Scientists locate disease switches
17 July 2009
A team of scientists from the University of Copenhagen
and the Max Planck Institute in Germany, using
groundbreaking technology, has identified no less than 3,600
molecular switches in the human body.
These switches, which regulate protein functions, may
prove to be a crucial factor in human ageing and the onset
and treatment of diseases such as cancer, Alzheimer's
disease and Parkinson's disease. The results of the team’s
work have been published in the current edition of the
New perspectives in the treatment of disease
The team, led by Professor Matthias Mann of Novo Nordisk
Center for Protein Research at the University of Copenhagen
and the Max Planck Institute for Biochemistry in Germany,
have detected 3,600 acetylation switches in 1,750 different
"This is more than just a technological achievement, it
has also expanded the number of known acetylation switches
by a factor of six, and it gives us for the first time a
comprehensive insight into this type of protein modification,"
says Professor Mann.
A given protein can perform more than one task, and how
it behaves is regulated by adding a small molecule that acts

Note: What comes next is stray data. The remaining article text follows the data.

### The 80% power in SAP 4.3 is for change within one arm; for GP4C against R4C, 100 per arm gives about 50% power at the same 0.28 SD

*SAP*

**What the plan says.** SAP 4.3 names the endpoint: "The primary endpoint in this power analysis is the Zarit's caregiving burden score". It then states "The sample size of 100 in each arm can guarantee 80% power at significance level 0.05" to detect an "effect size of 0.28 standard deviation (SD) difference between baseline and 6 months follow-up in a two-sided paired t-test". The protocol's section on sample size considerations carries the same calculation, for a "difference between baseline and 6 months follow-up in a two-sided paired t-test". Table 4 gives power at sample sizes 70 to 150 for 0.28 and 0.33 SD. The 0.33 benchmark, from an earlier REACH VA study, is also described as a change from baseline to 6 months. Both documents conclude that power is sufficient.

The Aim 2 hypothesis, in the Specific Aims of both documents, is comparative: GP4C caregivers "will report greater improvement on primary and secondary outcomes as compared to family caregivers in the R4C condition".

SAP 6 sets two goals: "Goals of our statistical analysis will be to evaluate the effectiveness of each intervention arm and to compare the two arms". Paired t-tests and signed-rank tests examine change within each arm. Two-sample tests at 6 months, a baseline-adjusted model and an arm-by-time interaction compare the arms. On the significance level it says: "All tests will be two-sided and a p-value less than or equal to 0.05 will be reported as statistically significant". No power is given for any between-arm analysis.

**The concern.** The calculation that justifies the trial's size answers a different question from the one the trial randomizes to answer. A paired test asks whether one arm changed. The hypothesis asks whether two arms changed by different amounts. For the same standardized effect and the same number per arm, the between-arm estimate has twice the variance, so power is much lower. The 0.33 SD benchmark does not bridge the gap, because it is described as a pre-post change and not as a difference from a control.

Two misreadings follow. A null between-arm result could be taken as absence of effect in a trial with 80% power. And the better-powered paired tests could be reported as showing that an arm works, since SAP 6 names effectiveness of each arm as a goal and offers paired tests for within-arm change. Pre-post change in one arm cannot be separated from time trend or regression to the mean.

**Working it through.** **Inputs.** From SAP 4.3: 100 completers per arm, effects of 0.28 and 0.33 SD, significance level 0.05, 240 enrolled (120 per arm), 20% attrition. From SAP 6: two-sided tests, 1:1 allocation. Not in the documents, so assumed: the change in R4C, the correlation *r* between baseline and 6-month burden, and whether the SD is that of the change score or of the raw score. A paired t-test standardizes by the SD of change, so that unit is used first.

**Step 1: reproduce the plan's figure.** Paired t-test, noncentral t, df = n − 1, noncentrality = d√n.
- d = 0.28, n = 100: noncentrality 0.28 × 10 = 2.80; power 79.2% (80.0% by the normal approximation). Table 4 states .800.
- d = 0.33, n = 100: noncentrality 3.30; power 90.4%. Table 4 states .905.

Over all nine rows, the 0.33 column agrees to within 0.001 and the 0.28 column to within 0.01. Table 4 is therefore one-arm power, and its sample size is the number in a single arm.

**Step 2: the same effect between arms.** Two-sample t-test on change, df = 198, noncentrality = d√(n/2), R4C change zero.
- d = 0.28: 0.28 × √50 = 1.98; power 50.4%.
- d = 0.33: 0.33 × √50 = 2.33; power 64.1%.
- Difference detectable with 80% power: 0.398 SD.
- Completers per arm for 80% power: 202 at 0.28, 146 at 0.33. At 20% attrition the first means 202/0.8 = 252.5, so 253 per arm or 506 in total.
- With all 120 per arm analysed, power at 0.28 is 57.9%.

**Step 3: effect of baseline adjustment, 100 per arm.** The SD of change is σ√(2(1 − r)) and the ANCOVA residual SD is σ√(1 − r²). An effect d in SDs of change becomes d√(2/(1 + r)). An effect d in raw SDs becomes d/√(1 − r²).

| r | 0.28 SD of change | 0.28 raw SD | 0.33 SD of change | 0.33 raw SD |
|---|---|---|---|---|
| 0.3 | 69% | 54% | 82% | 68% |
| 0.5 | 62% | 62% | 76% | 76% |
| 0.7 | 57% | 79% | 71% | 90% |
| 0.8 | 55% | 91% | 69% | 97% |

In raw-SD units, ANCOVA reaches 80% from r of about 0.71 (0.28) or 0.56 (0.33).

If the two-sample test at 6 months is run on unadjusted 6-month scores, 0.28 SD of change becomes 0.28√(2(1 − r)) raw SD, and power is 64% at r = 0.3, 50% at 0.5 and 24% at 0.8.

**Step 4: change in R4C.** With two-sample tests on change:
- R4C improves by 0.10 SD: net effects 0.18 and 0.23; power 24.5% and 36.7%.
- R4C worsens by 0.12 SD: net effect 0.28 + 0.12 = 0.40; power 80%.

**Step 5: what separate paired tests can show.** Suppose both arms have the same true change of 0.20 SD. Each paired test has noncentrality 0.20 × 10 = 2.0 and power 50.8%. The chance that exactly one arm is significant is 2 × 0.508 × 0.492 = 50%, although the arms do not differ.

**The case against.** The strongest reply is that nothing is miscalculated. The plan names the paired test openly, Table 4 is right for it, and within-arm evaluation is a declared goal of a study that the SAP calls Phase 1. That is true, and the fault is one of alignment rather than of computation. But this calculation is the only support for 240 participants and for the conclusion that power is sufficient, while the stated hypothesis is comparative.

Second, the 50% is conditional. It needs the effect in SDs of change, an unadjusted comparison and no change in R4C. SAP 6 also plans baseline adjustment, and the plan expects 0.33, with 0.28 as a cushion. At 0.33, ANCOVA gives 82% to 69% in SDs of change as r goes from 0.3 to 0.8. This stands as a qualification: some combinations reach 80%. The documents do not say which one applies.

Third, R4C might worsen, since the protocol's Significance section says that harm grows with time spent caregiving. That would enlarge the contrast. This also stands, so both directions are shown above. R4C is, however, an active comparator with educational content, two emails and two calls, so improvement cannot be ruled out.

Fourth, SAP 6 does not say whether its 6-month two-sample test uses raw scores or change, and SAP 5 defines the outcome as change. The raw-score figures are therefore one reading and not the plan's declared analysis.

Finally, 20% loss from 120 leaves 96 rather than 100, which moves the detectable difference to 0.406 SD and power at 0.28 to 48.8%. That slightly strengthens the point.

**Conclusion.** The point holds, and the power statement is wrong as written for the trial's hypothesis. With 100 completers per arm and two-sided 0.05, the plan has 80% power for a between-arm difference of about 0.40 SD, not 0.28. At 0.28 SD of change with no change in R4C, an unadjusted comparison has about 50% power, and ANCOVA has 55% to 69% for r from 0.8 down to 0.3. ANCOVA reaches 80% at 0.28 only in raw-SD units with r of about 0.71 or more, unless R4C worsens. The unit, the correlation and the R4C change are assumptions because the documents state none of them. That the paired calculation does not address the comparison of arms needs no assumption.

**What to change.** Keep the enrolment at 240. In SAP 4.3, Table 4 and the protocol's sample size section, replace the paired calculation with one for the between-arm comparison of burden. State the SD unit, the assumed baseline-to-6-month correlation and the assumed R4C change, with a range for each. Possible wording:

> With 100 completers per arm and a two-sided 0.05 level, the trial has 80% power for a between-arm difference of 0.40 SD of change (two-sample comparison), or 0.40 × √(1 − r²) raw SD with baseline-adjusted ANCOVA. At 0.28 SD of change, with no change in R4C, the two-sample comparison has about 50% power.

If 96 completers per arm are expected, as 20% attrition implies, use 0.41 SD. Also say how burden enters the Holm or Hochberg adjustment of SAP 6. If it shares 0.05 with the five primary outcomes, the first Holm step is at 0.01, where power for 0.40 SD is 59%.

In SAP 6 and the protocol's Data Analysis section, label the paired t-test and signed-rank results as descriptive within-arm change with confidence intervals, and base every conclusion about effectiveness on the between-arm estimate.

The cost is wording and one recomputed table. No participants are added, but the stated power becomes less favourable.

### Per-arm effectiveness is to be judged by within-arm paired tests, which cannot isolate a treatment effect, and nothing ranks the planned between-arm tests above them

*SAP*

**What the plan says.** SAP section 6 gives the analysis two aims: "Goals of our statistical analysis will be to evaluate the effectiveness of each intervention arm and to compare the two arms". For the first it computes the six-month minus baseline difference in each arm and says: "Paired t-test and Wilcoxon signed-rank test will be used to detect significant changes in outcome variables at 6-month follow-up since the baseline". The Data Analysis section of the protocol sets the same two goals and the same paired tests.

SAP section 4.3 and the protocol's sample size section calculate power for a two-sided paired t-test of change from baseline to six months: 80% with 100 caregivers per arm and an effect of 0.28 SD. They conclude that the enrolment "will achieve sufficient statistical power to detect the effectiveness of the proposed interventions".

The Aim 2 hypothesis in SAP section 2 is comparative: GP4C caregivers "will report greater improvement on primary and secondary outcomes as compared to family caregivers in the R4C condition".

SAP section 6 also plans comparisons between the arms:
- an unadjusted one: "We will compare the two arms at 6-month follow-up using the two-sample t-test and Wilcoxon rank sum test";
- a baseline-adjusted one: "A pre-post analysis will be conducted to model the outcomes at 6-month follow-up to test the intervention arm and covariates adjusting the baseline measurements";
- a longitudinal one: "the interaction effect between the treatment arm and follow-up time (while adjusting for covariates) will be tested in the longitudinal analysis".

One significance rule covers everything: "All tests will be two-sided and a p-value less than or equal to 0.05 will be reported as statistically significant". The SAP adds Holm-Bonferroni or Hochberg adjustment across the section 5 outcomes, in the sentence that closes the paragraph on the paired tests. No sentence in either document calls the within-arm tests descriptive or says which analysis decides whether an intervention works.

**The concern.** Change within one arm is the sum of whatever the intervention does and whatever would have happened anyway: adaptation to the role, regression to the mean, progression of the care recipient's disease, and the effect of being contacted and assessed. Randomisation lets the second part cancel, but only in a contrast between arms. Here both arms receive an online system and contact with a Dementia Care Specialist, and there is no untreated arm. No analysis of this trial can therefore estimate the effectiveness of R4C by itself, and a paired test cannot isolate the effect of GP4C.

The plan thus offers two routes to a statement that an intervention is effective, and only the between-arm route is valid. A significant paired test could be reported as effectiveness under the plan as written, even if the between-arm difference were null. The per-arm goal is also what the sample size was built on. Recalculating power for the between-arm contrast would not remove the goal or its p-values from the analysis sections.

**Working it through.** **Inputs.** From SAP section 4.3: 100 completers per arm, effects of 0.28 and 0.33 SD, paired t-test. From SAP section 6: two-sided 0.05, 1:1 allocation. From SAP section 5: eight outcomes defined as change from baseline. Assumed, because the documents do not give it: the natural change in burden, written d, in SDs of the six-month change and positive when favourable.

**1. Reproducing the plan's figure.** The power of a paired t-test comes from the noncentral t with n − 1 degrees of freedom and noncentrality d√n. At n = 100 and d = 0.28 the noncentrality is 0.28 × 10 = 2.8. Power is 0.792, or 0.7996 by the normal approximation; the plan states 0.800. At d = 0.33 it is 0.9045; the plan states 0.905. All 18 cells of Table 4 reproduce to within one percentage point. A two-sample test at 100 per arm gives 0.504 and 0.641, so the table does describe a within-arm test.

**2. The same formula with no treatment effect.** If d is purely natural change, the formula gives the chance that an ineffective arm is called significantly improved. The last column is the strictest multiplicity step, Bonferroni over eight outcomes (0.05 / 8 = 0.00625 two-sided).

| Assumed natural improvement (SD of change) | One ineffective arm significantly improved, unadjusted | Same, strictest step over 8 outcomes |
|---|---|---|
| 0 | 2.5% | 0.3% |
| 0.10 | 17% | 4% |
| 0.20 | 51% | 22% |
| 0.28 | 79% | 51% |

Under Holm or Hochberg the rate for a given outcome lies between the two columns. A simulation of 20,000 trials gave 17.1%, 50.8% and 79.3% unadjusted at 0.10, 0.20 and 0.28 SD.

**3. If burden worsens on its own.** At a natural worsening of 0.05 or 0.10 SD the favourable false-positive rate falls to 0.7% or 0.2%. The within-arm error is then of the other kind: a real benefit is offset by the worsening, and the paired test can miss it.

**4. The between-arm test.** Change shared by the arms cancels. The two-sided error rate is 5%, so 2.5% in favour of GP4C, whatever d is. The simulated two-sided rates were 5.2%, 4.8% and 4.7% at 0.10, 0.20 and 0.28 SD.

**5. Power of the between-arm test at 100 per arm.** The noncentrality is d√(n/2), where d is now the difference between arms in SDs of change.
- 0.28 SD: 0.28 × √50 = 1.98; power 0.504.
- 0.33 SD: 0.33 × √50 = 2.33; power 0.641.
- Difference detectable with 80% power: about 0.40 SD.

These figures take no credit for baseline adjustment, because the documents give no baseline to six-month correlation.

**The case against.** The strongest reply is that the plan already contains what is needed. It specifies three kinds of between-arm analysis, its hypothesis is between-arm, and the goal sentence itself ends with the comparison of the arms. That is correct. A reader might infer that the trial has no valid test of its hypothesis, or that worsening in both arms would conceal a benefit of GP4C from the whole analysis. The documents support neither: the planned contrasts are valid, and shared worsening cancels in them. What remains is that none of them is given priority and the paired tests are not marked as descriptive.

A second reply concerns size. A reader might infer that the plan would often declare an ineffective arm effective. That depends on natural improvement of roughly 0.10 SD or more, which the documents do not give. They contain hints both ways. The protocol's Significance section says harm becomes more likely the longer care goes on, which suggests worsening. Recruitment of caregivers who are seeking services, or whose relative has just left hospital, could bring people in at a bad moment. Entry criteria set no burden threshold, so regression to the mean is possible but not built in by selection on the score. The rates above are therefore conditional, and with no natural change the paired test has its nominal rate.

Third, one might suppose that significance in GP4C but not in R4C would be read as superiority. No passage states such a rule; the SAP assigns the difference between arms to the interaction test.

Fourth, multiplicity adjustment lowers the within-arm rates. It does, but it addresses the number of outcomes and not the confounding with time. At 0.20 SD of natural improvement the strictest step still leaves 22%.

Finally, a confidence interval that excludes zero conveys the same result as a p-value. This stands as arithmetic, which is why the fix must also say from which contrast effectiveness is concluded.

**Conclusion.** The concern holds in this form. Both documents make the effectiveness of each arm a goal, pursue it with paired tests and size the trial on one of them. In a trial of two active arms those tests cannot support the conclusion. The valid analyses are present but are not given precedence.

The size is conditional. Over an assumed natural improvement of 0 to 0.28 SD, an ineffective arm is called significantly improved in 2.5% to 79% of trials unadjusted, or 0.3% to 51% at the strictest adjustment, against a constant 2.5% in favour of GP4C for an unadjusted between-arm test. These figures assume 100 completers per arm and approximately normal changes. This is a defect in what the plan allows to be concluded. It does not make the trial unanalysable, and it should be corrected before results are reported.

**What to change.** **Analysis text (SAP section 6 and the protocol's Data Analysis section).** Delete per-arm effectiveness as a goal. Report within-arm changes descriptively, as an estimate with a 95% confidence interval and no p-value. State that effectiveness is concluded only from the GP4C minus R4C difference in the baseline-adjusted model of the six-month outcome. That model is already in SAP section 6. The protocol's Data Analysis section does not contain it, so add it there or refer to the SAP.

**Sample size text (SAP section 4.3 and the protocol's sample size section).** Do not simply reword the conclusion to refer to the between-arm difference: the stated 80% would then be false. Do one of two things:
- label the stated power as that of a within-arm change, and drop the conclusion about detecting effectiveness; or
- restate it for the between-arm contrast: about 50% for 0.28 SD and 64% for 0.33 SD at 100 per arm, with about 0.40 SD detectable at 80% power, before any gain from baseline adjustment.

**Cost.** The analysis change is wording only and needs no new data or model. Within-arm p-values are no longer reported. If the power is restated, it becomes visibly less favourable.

as a 'switch' which can turn on the different tasks.
Acetylation is essential for cells' ability to function
normally. Defective protein regulation plays a role in
ageing and the development of diseases such as cancer,
Parkinson's and Alzheimer's.
"With the new mapping, we can now begin to study and
describe how acetylation switches respond to medications
that could repair the defects on them. It can have a major
impact on medical care," says Professor Mann, adding that
medications to repair the damaged protein regulation are
already showing promising in the treatment of cancer.
The team also discovered that acetylation modification
occurs primarily on proteins that work together, and that
these switches have much greater consequences for the
organism's function than previously thought. In one example,
the function of Cdc28, an important growth protein in yeast,
can be disrupted by the addition of an acetylation button,
ultimately affecting the organism's ability to survive.
The results of the team's research were published in the
17 July 2009 edition of Science.